This is a meditation on the Incarnation that I wrote last Christmas for Give Us this Day, published by Liturgical Press. It is my Christmas card to all of you, the dear readers of this blog.
And the word became flesh.
What does that mean?
It means God in carnus, conceived in a woman,
implanted in a womb.
It means composed of the basic elements of the cosmos.
It means embedded within earth’s community of beings.
It means a unique DNA… and muscles, lipids, neurons, blood, bone.
It means a brain, lungs, a digestive tract, a beating heart.
It means being born of a woman, a mother, Mary.
And the Word became flesh.
It means the Divine became human,
The Eternal entered time,
The Omnipresent submitted to the confines of specific places.
The Beyond-the-Beyond, was now here, now now.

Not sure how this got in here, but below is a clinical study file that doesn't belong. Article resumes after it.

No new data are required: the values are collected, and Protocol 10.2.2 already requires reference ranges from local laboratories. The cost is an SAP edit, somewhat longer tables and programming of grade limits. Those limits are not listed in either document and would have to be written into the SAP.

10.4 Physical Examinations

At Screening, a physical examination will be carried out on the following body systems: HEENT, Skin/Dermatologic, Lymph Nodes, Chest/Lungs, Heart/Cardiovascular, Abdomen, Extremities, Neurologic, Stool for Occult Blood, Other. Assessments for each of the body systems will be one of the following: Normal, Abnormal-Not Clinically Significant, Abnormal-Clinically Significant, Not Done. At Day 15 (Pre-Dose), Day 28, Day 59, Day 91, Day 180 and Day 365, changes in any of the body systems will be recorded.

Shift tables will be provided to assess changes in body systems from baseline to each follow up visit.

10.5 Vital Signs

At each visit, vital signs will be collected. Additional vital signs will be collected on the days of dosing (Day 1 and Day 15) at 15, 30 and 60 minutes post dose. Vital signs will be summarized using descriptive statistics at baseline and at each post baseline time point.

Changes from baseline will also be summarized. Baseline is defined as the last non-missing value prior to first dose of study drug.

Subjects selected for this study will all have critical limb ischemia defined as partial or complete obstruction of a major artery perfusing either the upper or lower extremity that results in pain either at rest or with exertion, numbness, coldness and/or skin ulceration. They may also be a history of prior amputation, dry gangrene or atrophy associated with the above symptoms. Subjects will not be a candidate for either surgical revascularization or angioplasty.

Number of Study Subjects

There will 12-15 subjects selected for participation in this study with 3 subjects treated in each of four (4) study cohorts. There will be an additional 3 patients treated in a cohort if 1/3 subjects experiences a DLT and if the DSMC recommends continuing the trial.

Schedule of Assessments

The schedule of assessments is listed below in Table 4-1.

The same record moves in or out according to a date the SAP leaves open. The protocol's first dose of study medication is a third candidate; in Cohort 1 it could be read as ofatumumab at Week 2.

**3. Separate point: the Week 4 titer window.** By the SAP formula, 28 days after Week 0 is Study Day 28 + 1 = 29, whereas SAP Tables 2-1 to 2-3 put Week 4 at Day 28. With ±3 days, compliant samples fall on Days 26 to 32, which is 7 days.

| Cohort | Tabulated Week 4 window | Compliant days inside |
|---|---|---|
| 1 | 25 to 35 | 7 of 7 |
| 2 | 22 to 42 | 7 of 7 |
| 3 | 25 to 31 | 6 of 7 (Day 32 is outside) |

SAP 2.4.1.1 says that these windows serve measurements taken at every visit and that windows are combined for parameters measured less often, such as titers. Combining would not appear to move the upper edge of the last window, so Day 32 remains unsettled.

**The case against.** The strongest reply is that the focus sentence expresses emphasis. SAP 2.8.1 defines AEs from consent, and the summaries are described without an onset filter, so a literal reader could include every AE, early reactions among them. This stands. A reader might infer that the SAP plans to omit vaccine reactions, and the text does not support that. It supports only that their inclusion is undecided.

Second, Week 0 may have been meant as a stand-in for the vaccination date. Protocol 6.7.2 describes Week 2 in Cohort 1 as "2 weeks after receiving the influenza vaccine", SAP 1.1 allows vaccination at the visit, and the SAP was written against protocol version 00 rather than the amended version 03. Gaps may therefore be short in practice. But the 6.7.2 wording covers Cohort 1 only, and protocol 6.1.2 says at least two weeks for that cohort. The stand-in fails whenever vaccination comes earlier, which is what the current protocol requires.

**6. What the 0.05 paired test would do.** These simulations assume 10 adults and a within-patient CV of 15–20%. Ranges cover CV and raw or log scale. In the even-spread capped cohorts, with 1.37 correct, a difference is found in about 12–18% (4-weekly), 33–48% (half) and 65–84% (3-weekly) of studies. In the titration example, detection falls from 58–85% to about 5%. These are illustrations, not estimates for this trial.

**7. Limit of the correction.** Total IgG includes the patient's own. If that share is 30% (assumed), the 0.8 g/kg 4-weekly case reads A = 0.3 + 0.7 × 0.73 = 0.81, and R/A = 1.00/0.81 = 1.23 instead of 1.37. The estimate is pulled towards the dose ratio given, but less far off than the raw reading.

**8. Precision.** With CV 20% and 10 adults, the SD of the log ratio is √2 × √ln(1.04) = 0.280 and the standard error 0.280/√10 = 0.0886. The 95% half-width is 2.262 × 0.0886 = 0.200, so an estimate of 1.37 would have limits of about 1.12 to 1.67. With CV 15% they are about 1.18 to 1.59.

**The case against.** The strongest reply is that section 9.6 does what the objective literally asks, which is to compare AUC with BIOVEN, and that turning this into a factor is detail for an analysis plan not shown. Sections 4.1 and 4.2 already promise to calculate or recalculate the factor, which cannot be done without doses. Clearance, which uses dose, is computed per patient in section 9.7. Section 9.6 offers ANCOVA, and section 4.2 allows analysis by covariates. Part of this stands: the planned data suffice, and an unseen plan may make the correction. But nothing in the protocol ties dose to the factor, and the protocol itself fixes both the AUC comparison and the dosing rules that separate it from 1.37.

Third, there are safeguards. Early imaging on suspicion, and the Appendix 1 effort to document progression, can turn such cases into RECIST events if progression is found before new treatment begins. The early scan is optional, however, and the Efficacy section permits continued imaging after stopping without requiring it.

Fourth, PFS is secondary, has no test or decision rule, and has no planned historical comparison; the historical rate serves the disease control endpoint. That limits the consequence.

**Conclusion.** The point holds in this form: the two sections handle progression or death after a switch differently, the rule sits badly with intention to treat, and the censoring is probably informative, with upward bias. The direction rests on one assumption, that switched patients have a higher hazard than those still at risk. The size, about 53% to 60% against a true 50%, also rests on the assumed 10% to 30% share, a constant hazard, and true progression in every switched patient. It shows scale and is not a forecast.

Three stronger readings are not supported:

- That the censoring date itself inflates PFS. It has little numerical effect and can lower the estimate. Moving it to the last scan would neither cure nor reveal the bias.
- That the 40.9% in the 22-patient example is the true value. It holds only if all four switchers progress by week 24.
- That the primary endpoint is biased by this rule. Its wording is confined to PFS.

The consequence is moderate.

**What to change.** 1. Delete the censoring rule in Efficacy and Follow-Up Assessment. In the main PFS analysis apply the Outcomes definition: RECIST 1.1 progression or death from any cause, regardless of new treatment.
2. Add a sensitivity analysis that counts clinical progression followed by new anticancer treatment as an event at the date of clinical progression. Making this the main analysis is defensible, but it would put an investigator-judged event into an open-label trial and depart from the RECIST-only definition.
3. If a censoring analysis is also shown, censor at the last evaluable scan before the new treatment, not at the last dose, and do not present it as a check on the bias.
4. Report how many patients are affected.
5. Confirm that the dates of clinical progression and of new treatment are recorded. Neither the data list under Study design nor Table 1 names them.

The Almighty became weak, vulnerable, helpless.
Sovereignty was transformed into lowliness.
The Thundering Voice on Sinai, now an infant’s whimper, now a piercing Waah!
The Self-Existent One, now a suckling at a mother’s breast.
The Always Was, now part of the ever-changing-is.
The Ancient of Days, a newborn.
The Invisible, now clear as day.
The Totally Other, now one of us.
The Transcendent One, Now Emmanuel,
God-with-us, God-for-us, God-among-us, Jesus.
Then and now. There and here. Yesterday. Today. Tomorrow.
And what is our response to this event ungraspable?
A breathless, Wow!” Then, “O Come let us adore him!”
PS: I will not post a reflection next Monday, December 23. But I will post three Christmas songs for you. My next regular reflection will be posted December 30.
Our song is “Noel” by Chris Tomlin, featuring Lauren Daigle as the vocalist. This simple yet powerful song captures some of the amazement and wonder of the real meaning of Christmas.
If you care to respond to this reflection and/or song, please do so below. We all love hearing from you!